Recent polls on the US presidential elections show that Obama is leading Romney by a few percentage points, and crucially is leading in the "swing" states, notably Ohio, which Romney needs to win to have any hope of becoming President of the US. Obama gets 95% or more of the African-American vote, which is understandable given the US history of slavery and discrimination against African-Americans. However what is not so understandable is why Obama in recent polls appears to be leading among Catholic voters, despite the US Conference of Catholic Bishops (USCCB) having lobbied strenuously against Obama's Health Care mandate pointing out its moral flaws and attack on religious freedom and conscience rights.
Perhaps the USCCB needs to take some responsibility for the confusion among Catholic voters, so many of whom seem to be willing to vote for the most pro-abortion President in US history - and the first to support same-sex "marriage" - because the message from the bishops has been somewhat mixed.
In April before Congressman Paul Ryan (Republican, Wisconsin's lst District) was chosen by Mitt Romney to be his Vice-Presidential candidate in the US November elections, Ryan proposed a budget plan which was adopted by the Republican-majority House of Representatives Budget Committee, 21-9. However, the US Conference of Catholic Bishops (USCCB) was been critical of Ryan's budget implying that it 'failed a basic moral test':
....The Catholic bishops of the United States recognize the serious deficits our country faces, and acknowledge that Congress must make difficult decisions about allocating burdens and sacrifices and balancing resources and needs. However, deficit reduction and fiscal responsibility efforts must protect and not undermine the needs of poor and vulnerable people. The proposed cuts in the budget fail this basic moral test.
The USCCB was specifically concerned about alterations to the Child Tax Credit to exclude immigrant families (it is not clear whether this cut is targeted primarily at illegal immigrants), cuts in the food stamps and the Social Services Block Grant.
While the USCCB mentions serious deficits, I wonder if they can get their heads around the 16 TRILLIONS of US debt, and that some economists estimate that by 2020 the US may be unable to pay the interest on this debt. I have difficulty in imagining a trillion but then I am just a housewife who knows one cannot "spend one's way out of debt" - a strategy which appears to be President Obama's rescue plan.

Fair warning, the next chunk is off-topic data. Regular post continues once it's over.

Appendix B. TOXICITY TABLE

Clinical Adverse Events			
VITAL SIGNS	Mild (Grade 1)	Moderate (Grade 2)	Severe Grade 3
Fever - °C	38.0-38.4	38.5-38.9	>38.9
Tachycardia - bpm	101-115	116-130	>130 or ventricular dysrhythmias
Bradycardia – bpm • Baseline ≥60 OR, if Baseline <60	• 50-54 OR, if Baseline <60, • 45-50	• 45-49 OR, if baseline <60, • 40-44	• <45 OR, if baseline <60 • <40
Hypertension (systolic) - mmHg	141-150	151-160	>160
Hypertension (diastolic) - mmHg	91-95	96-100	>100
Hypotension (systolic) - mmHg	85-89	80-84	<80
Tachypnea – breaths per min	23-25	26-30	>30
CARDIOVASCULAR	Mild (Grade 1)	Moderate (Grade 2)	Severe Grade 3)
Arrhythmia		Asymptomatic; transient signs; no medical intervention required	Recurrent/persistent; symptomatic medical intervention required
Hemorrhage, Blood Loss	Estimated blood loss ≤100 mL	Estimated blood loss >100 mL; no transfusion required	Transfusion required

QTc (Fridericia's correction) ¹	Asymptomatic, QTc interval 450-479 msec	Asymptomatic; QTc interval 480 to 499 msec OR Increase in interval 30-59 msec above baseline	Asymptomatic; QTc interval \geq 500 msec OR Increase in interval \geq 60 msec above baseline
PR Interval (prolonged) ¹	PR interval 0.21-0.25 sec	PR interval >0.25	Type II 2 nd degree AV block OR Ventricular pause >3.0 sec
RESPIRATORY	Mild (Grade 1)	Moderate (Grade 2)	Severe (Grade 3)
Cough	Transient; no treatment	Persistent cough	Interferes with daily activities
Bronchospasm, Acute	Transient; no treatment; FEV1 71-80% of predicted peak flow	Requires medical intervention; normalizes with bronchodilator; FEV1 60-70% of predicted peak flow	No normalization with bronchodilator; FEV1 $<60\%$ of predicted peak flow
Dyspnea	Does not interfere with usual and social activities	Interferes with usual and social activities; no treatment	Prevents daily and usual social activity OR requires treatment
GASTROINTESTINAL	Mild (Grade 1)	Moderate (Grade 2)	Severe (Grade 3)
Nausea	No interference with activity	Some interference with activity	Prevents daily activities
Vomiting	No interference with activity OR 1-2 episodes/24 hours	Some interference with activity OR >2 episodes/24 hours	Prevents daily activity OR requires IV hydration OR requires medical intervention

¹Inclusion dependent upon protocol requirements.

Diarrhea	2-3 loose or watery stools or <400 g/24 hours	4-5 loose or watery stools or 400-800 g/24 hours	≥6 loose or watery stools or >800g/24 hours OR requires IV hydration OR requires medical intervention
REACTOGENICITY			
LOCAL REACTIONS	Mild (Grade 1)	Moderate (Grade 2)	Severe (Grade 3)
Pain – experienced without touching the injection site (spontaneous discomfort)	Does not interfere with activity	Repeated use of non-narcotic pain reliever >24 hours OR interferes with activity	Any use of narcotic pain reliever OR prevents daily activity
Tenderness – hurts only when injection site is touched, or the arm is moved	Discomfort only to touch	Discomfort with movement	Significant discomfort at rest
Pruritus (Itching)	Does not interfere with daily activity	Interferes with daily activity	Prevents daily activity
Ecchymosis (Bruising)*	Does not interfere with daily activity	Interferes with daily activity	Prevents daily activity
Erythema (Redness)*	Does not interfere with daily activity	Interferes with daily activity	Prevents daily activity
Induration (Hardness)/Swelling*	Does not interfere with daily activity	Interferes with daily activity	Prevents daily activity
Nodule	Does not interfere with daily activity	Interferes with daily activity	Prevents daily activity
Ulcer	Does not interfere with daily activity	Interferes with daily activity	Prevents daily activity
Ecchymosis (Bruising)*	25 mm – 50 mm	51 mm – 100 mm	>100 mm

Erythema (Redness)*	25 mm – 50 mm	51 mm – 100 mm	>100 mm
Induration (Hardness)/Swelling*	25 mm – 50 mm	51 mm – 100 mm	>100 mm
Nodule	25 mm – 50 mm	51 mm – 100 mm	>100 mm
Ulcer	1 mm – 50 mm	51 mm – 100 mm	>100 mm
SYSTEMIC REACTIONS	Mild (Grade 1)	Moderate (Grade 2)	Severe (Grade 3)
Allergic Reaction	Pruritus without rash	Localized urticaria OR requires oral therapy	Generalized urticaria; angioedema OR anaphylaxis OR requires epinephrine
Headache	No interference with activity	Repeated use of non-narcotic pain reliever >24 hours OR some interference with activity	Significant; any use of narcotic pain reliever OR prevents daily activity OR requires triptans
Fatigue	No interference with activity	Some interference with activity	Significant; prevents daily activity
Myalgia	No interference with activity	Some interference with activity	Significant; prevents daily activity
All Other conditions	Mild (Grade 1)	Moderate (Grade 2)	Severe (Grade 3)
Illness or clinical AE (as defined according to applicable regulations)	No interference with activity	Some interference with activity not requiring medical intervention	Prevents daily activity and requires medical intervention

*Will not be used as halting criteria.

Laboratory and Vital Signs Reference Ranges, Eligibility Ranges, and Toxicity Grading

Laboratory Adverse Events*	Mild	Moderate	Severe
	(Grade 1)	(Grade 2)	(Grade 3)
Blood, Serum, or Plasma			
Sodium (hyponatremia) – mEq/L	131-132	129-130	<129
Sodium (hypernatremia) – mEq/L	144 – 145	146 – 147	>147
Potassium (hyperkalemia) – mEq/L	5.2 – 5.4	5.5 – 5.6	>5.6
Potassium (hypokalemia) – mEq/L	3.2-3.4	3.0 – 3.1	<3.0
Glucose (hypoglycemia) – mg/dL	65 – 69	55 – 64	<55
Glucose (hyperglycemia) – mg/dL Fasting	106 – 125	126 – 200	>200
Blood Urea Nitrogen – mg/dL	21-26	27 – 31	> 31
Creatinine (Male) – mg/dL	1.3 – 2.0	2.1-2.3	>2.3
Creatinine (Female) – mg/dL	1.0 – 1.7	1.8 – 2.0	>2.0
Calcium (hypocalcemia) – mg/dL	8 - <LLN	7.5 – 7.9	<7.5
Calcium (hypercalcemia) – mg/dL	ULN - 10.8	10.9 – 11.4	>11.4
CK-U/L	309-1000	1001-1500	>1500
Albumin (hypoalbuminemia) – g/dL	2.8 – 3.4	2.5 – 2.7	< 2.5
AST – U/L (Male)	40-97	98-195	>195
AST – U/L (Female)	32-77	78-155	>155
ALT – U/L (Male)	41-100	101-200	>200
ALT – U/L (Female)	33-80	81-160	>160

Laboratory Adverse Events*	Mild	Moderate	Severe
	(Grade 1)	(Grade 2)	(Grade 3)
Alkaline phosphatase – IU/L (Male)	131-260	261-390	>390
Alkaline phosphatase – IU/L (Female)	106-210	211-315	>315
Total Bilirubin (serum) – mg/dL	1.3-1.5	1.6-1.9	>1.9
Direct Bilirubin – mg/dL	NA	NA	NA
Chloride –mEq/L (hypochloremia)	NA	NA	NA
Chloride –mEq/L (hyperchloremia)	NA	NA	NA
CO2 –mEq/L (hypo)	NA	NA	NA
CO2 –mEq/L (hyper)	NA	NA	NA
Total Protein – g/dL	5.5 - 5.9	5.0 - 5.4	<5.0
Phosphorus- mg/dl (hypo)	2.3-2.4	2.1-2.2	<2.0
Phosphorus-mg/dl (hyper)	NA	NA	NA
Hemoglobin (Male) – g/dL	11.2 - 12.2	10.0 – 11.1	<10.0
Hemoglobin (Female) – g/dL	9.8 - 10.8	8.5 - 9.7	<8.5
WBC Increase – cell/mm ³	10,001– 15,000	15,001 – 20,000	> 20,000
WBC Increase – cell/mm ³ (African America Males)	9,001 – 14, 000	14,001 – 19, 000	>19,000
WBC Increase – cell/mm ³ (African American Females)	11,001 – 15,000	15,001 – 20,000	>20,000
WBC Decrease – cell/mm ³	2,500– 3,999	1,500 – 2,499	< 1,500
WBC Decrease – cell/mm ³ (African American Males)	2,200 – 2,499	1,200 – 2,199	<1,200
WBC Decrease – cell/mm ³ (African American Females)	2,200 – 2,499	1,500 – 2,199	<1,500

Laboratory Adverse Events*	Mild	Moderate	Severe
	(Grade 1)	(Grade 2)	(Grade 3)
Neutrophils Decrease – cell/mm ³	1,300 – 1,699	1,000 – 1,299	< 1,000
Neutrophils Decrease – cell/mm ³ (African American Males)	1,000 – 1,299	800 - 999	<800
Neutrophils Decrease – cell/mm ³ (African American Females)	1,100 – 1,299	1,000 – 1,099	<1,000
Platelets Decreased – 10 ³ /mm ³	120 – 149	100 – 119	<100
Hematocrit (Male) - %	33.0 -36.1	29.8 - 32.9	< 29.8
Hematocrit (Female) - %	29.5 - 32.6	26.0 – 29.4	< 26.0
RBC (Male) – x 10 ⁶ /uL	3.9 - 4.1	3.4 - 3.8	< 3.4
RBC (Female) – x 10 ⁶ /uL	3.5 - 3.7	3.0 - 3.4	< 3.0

Not all bishops agree with the USCCB statement. Bishop Boyea, Lansing, said “There have been some concerns raised by Catholic economists about what was perceived as a partisan action against Congressman Ryan’s proposed budget .... Statements that endorsed specific economic policies revealed a lack of humility. We need to learn far more than we need to teach in this area. We need to listen more than we need to speak...."
Archbishop Joseph Naumann, Kansas City, agreed the USCCB committee neglected the principle of subsidiarity which calls for solutions to be provided close to people in need. He suggested drafters of the statement needed to rethink a tendency to advocate for government assistance, and USCCB proposals should not ignore the ballooning national deficit. “Sometimes we’re perceived as just encouraging government to spend more money, with no realistic way of how we’re going to afford this”.
Archbishop Allen Vigneron, Detroit, echoed Archbishop Naumann’s suggestion that the proposed document focus more on the family as the central social institution and spoke of how the “disintegration of the family” had fueled the demand for government assistance.
Warm support for Paul Ryan came from Cardinal Dolan of New York who described Ryan as a "great public servant" and praised his “call for financial accountability, restraint and a balanced budget” as well as his “obvious solicitude for the poor.” He emphasized there are differences in “prudential judgment” over how to assist the poor.
Ryan's diocesan Bishop Morlino, Madison, wrote:
... I am proud of Paul Ryan's accomplishments as a native son, and a brother in the faith, and my prayers go with him and his family as they endure the unbelievable demands of a presidential campaign .....
.... The formation of conscience regarding particular policy issues is different depending on how fundamental to the ecology of human nature or the Catholic faith a particular issue is. Some of the most fundamental issues for the formation of a Catholic conscience are as follows: sacredness of human life from conception to natural death, marriage, religious freedom and freedom of conscience, and a right to private property.
Violations of the above involve intrinsic evil — that is, an evil which cannot be justified by any circumstances whatsoever. These evils are examples of direct pollution of the ecology of human nature and can be discerned as such by human reason alone. All people of good will who follow human reason should deplore any and all violations in the above areas, without exception. The violations would be: abortion, euthanasia and physician-assisted suicide, same-sex marriage, government-coerced secularism, and socialism....
However, a conscience well-formed according to reason or the Catholic faith, must also make choices where intrinsic evil is not involved. How best to care for the poor is the current example of this, though another would be how best to create jobs at a time when so many are suffering from unemployment. In such matters where intrinsic evil is not involved, the rational principles of solidarity and subsidiarity come into play.... The best way for assisting our neighbors throughout the world should follow the principle of subsidiarity, i.e. the problem should be addressed at the lowest level possible — the level closest to the people in need.
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